Earlier this week, Tova Mirvis wrote about how both novelists and voyeurs watch other people, trying to uncover the hidden parts of their lives. Her newest novel, Visible City, will be published by Houghton Mifflin Harcourt on March 18th. She will be blogging here all week for Jewish Book Council and MyJewishLearning.
I started writing Visible City in the weeks after moving from the Upper West Side of Manhattan to the suburbs of Boston. More than anything, I missed walking in the city, down Broadway, up Columbus, where there was always the chance of something interesting happening.
In the suburbs, I felt a kind of sensory deprivation. I still walked, to the library a few blocks away, to the town center that was half a mile from my house, but there was little to look at, no one I might pass: just houses, just cars.
On every visit I made back to New York, I felt my eyes regaining a wider stance. I was like a tourist, always looking up. Once I started writing about the city, my homesickness eased. When I wrote, I could still be on my beloved streets, still walking as I always had.
But as home as I felt, there was no denying the fact that the city I was writing about was changing – new buildings were going up, stores were changing, the people I knew moving away. The city I was writing about was my particular version of a place that comes in millions of versions. Each city dweller occupies a different place. We all navigate our own internal maps. In addition to the sights we see around us, there are parts of the city that exist in our memories: those old buildings that once stood, torn down to make way for something new. The people who occupied our apartments before us, leaving behind tiny traces.
And there are also parts of the city buried out of sight. As I wrote Visible City, I became fascinated with the idea of yet another version of the city that lay below, the old “ghost” subway stations which are no longer in use but still intact. The stacks beneath the New York Public Library, what used to be the water system of the Croton Aqueduct. The labyrinths beneath Grand Central. The steam pipes and atomic tunnels beneath Columbia University. The unused Amtrak tunnels under Riverside Park.
As a novelist, the metaphors were inescapable: what parts of ourselves are buried too? Can those closed-off parts ever come above ground, become visible?
There seemed to me too to be something very Jewish about the notion that the past remains a part of who we are, and in this case, physically so. As I wrote, I thought often about the different archaeological sites I’d visited in Israel, the excavations underneath Jerusalem’s Old City or in the town of Bet Sha’an. Here was the Manhattan version of these ancient sites. Even in a place so bustling, so modern, the physical remnants of the past were close by.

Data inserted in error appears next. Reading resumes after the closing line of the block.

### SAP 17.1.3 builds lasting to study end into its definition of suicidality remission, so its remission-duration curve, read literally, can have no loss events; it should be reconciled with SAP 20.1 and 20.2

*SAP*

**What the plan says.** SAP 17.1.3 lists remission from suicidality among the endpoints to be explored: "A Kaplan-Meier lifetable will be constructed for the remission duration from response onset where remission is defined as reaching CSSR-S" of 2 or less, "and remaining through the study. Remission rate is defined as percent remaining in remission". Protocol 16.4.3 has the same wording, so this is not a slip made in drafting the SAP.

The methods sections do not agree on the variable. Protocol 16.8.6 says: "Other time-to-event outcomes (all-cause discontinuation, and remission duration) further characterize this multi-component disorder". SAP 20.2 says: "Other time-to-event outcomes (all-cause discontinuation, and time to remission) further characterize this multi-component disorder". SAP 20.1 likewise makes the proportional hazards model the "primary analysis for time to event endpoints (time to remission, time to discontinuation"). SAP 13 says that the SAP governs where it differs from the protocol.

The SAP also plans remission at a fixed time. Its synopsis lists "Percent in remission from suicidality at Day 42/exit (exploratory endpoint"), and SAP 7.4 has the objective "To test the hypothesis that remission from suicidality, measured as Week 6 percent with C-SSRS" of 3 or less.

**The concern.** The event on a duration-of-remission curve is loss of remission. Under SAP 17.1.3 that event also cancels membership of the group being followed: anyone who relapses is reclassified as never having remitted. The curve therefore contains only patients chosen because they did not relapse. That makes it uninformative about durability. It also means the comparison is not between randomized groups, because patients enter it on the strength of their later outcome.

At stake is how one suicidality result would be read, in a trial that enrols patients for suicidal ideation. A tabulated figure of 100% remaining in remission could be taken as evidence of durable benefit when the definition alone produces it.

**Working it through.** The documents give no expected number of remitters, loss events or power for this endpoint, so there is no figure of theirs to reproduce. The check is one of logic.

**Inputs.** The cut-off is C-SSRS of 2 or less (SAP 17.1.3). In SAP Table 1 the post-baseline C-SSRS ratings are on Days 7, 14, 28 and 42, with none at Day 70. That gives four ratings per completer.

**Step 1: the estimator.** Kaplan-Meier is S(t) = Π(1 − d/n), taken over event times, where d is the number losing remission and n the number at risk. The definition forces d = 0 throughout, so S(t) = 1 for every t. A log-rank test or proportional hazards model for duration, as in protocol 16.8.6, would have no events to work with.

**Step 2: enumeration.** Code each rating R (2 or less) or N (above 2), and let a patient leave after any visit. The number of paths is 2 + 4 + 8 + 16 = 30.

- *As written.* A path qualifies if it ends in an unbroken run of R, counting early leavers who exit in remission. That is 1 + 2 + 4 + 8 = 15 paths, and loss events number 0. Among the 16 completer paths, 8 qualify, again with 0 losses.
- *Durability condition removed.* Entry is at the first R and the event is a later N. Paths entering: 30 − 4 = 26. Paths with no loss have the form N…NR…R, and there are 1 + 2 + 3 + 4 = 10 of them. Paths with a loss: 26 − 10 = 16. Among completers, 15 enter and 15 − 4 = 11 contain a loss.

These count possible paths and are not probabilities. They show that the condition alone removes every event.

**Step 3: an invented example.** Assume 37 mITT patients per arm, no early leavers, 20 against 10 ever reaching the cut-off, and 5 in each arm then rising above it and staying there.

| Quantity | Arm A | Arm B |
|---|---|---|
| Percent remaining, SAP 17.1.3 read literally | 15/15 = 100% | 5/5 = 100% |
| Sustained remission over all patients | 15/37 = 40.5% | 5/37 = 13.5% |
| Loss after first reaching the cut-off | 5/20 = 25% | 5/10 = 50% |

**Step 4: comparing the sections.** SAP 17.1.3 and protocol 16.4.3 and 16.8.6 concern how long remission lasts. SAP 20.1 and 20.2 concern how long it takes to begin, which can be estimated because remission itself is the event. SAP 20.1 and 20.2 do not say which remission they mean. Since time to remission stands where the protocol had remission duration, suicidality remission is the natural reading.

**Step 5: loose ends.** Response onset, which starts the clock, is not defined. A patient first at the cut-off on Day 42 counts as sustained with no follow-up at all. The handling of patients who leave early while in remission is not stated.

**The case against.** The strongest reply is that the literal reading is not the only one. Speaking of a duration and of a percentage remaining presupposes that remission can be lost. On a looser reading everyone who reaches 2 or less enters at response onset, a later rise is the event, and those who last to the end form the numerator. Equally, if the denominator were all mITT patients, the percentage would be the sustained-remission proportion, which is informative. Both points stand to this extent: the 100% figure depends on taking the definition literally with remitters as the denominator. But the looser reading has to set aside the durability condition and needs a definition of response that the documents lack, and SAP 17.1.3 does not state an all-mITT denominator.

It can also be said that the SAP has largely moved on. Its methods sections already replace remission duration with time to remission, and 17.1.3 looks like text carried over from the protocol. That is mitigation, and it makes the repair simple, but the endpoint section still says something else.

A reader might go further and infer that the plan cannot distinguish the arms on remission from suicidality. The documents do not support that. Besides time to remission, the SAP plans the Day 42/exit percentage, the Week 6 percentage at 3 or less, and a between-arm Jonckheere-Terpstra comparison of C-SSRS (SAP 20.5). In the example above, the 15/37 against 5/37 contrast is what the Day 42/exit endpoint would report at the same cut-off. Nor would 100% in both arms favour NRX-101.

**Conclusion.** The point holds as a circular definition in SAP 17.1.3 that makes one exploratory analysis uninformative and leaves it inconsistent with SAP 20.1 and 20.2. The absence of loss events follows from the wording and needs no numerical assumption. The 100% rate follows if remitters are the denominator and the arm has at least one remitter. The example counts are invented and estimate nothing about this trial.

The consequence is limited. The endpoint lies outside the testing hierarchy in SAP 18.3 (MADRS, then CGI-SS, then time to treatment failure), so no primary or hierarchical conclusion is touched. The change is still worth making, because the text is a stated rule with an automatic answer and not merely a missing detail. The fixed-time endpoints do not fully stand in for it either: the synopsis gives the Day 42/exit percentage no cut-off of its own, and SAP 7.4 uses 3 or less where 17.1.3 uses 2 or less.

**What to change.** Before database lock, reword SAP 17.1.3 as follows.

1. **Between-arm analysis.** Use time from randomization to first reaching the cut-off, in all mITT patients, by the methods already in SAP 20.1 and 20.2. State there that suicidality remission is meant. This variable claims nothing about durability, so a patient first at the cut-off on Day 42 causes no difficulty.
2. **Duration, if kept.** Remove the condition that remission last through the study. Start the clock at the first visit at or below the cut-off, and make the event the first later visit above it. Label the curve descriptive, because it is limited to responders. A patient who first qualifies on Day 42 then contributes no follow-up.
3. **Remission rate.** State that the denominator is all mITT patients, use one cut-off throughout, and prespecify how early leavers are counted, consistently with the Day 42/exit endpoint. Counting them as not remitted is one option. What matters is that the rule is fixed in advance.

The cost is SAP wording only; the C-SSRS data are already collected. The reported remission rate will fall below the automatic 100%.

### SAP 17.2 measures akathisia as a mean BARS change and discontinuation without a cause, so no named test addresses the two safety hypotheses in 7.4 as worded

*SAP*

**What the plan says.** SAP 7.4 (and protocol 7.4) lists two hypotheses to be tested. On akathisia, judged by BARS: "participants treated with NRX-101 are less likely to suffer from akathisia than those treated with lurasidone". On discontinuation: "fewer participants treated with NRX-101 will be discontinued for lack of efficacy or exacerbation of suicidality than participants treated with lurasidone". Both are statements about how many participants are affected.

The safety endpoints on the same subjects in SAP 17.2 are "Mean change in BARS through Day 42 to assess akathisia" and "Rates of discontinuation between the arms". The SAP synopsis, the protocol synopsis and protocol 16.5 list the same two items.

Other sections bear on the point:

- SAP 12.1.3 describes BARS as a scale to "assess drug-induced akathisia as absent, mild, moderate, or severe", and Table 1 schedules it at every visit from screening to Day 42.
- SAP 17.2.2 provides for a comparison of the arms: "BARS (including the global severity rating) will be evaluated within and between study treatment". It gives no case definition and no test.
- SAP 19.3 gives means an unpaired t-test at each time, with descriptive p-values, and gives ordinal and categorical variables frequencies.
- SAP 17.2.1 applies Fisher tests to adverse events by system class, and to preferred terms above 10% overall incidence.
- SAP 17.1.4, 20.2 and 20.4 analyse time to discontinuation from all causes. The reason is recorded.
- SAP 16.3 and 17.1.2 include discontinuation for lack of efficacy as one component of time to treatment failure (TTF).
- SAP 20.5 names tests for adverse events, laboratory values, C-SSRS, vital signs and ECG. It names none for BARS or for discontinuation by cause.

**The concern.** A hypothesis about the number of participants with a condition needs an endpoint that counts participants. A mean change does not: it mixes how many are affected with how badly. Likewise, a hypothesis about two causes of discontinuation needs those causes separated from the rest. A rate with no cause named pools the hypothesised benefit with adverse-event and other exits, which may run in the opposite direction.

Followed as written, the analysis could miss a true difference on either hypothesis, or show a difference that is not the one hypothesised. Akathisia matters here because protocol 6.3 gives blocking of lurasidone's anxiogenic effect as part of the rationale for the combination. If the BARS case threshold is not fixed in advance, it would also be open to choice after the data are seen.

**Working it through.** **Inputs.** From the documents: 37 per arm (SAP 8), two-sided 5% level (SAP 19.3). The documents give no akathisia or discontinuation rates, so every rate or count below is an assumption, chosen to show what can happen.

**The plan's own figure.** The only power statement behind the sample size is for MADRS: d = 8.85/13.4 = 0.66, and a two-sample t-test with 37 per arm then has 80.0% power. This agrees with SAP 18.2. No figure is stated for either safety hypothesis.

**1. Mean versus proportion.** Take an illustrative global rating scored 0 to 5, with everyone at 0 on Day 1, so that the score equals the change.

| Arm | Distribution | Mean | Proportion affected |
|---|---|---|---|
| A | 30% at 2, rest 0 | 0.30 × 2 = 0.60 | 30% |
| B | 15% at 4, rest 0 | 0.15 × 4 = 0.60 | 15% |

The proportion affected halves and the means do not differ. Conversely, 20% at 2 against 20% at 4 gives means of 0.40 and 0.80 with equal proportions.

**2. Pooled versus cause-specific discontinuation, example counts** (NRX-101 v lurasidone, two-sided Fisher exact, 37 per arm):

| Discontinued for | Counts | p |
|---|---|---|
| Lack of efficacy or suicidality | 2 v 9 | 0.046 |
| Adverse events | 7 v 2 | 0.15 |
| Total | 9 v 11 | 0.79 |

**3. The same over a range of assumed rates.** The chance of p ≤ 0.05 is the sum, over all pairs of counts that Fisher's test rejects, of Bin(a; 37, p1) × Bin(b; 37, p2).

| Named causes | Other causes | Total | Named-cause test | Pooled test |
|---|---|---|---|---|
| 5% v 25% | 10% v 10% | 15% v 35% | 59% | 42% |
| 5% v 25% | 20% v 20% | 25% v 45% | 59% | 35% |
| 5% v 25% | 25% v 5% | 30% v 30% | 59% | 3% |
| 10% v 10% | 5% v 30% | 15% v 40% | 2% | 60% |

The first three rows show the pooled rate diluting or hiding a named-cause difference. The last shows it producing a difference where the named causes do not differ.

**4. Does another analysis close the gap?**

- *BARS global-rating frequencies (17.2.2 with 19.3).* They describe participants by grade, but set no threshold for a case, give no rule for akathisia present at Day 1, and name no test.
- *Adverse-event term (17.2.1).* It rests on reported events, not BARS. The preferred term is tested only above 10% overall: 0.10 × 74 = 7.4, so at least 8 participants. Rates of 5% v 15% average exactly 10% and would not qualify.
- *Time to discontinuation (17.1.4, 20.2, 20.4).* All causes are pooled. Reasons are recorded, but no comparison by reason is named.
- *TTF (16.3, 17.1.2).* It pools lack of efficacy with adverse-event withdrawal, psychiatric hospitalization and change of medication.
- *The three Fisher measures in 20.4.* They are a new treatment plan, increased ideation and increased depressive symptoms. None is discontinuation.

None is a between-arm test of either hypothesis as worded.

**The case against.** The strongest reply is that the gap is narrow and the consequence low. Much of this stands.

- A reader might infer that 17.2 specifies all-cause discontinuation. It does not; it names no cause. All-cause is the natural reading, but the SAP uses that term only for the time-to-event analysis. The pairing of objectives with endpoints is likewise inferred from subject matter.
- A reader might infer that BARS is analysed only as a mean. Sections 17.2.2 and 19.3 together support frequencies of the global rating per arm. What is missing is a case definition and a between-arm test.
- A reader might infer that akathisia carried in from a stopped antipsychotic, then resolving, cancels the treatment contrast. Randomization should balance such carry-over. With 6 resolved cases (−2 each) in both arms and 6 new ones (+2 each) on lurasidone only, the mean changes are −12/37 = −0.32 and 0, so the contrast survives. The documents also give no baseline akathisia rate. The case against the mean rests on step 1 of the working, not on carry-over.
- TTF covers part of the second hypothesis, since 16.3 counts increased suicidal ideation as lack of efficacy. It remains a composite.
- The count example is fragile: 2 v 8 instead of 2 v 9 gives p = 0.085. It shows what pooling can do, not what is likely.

I researched urban explorers who snuck into thse sealed off spaces. I visited City Hall Station – which is fleetingly visible if you stay on the 6 train after the last stop and is accessible by MTA tours a few times a year. Each time I went back to New York, I rode the 6 train, staying on for this glimpse of the grand stairway, the red and green tiles.
What is the allure of gaining entrance to these closed off spaces? What are these urban explorers in search of? A place, amid the crowds and congestion, that we can think of as being all our own. A view we share with no one. A feeling that we alone have discovered something new.
Tova Mirvis is the author of three novels, Visible City, The Outside World and The Ladies Auxiliary, which was a national bestseller. Her essays have appeared in various anthologies and newspapers including The New York Times, The Boston Globe Magazine, and Poets and Writers, and her fiction has been broadcast on National Public Radio. She lives in Newton, MA with her three children. Visit her website here.
Tova Mirvis is the author of three novels: Visible City, The Outside World, The Ladies Auxiliary, a national bestseller, and the memoir The Book of Separation. Her essays have appeared in the New York Times, Boston Globe Magazine, and Poets and Writers, and her fiction has been broadcast on NPR. She lives in Newton, Massachusetts.